Possession of a firearm in connection with the offense generally disqualifies the defendant from receiving safetyvalve consideration. Id. § 5C1.2(a)(2). Ramirez insists, however, that even if her coconspirators’ gun possession was properly attributed to her for purposes of the § 2D1.1(b)(1) enhancement, the “no firearms” condition for safety-valve eligibility is narrower. More specifically, she argues that she was eligible for the safety valve because she neither possessed a gun herself nor induced another to do so. See id. § 5C1.2 cmt. n.4; cf. id. § 1B1.3(a)(1)(B).

The scope of the safety valve’s “no firearms” prerequisite— more specifically, whether that condition includes liability for a coconspirator’s gun possession—is a question of first impression in this circuit. Because Ramirez failed to raise this argument in the district court, our review is for plain error only, and we find none. * * *

As we’ve noted, this is a question of first impression in our circuit. See Harris, 230 F.3d at 1058 (noting but not deciding the question whether coconspirator liability is a basis for determining possession of a firearm under § 5C1.2). If Ramirez had raised the issue at sentencing, then this would be an occasion for us to decide whether application of the firearms enhancement categorically forecloses eligibility for the safety valve. But her failure to make that argument before the district court limits us to review for plain error.

We rarely find plain error on a matter of first impression. In order to prevail, the defendant must show that “the error was so obvious and so prejudicial that a district judge should have intervened without being prompted by an objection from defense counsel.” United States v. Boswell, 772 F.3d 469, 476–77 (7th Cir. 2014) (internal quotation marks omitted). Matters of first impression are unlikely to be that obvious. See United States v. Turrietta, 696 F.3d 972, 981 (10th Cir. 2012) (“Since a district court cannot be faulted for failing to act on its own motion where the law is unsettled, a matter of first impression will generally preclude a finding of plain error.”). And Ramirez’s eligibility for the safety valve was not so obvious in this case.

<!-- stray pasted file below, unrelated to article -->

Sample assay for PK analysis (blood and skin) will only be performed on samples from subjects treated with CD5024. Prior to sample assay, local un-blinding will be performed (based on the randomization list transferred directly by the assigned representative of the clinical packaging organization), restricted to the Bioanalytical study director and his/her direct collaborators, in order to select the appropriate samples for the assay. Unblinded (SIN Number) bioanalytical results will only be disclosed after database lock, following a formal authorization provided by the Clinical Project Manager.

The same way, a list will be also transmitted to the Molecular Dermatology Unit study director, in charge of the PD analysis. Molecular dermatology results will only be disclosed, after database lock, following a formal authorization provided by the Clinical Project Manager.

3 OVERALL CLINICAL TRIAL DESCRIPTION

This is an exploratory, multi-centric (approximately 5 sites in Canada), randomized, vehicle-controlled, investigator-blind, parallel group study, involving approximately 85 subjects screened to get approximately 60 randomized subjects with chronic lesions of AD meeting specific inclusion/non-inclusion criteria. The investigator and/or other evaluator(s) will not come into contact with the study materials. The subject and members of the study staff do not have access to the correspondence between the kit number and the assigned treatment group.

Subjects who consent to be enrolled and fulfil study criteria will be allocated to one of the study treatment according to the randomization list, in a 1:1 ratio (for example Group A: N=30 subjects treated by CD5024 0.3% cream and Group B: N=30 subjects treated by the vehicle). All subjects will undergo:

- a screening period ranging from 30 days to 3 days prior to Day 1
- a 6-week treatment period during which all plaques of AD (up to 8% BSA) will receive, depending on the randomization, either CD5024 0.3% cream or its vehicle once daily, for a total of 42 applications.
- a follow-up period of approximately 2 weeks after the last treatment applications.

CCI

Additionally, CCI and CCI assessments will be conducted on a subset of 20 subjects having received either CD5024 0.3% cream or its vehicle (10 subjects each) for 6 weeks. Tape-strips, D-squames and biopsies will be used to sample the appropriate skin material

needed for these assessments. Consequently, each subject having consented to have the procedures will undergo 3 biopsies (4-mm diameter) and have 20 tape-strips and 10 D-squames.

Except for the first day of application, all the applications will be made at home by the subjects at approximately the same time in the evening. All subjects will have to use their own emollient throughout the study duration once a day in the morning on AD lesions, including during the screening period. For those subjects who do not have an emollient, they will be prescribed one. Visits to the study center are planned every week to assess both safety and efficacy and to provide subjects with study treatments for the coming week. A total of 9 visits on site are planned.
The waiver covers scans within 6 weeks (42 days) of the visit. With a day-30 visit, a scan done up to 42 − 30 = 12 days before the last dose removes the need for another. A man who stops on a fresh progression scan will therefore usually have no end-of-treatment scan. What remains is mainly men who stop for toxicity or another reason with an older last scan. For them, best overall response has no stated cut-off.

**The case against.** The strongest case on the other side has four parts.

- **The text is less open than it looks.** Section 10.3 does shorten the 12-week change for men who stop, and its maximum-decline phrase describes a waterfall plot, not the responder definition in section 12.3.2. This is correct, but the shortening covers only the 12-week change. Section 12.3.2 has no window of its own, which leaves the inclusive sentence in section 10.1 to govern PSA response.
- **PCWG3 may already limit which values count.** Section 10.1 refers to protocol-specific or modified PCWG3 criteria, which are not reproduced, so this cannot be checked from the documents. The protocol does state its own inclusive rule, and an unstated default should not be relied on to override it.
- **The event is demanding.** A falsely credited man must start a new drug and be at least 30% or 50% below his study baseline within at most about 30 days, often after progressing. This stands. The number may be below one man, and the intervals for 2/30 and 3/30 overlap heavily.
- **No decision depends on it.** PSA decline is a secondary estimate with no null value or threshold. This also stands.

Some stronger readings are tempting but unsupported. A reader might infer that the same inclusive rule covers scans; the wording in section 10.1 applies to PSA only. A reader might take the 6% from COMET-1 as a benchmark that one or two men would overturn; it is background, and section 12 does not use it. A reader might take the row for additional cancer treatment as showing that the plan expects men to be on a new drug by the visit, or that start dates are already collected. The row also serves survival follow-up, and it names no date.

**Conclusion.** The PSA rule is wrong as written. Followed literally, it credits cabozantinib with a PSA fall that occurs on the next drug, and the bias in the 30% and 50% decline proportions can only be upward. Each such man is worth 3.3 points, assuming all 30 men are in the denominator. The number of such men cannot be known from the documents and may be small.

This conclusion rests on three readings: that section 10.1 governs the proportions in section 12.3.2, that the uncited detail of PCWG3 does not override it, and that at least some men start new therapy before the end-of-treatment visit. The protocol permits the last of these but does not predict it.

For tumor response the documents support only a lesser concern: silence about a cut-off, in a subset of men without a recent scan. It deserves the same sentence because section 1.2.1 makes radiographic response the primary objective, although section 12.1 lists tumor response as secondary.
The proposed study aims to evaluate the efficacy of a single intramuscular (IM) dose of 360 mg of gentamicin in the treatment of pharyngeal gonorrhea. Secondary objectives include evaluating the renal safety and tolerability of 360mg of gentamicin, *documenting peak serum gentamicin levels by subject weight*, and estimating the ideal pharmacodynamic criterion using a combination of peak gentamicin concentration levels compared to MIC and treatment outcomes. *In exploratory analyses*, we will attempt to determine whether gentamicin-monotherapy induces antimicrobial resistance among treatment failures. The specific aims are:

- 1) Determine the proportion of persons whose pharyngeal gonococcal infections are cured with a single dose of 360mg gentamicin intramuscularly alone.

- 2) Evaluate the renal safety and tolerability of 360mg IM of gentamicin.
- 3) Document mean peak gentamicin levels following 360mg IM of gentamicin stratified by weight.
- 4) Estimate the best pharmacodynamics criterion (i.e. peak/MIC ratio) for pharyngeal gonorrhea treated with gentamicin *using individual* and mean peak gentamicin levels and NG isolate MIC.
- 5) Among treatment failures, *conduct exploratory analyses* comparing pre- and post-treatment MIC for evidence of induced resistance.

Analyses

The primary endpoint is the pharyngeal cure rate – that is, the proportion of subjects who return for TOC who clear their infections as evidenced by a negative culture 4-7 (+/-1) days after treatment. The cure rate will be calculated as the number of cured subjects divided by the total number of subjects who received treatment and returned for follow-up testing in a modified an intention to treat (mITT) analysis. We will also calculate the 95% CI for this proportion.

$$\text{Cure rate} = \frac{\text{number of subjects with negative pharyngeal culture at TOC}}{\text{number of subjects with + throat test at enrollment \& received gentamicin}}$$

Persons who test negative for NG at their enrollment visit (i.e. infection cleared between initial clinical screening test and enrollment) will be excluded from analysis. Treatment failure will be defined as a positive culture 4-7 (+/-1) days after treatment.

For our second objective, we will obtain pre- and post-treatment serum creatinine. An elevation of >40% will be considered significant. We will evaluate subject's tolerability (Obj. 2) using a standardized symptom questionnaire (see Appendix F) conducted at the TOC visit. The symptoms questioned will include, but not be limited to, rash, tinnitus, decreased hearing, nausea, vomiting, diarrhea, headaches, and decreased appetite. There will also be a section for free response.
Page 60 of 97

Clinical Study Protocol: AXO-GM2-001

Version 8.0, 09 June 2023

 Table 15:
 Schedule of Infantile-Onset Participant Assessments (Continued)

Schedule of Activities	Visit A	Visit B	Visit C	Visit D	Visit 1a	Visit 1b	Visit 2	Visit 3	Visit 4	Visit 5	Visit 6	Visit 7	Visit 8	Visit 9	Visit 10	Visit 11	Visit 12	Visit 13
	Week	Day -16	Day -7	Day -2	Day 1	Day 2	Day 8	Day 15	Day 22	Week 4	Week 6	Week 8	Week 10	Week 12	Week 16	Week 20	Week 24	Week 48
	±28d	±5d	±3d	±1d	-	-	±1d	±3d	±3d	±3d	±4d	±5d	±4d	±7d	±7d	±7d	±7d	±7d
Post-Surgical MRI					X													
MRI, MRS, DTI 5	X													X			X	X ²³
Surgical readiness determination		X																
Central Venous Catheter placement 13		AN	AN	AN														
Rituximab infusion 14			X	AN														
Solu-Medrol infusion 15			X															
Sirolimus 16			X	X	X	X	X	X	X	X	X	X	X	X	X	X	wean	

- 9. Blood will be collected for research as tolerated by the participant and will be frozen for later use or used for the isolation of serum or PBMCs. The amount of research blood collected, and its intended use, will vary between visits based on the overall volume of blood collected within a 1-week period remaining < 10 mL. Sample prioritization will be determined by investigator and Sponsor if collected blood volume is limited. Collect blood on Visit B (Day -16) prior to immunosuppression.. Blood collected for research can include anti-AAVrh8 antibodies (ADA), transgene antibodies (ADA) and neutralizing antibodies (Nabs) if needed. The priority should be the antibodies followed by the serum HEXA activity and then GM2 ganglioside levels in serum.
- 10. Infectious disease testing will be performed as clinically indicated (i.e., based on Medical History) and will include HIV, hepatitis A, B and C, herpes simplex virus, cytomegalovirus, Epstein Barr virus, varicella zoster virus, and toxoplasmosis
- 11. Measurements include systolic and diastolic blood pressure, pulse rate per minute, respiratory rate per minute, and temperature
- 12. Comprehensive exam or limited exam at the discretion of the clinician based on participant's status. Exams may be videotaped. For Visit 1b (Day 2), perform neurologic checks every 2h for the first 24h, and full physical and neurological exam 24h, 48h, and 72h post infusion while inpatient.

It’s true that the scope of the “no firearms” condition in § 5C1.2(a)(2) was flagged as an open question in our decision in Harris. 230 F.3d at 1058 (“Whether co-conspirator liability is a basis for determining possession of a firearm under § 5C1.2 is an issue that we have never addressed … . [W]e cannot reach its merits [here].”); see also id. at 1061 (Ripple, J., dissenting). But the issue remains unsettled in this circuit. Given the lack of guiding circuit precedent, the district court cannot be faulted for failing to raise and apply the safety valve sua sponte. Accordingly, we find no plain error.

In Joseph E. Corcoran v. Ron Neal (ND Ind., DeGuilio), a 23-page opinion, Judge Sykes writes:
In 1997 Joseph Corcoran shot and killed four men at his home in Fort Wayne, Indiana. A jury convicted him of four counts of murder and recommended the death penalty. The trial judge agreed and imposed a death sentence in accordance with the jury’s recommendation.

After his appeals in state court had run their course, Corcoran sought federal habeas relief on multiple grounds. We resolved some of his claims in earlier opinions and Corcoran has abandoned others; only two issues remain. Corcoran argues that the trial judge impermissibly relied on nonstatutory aggravating factors and failed to consider mitigating evidence when deciding whether to impose the death penalty. In a thorough opinion, the district court rejected these claims and denied the writ.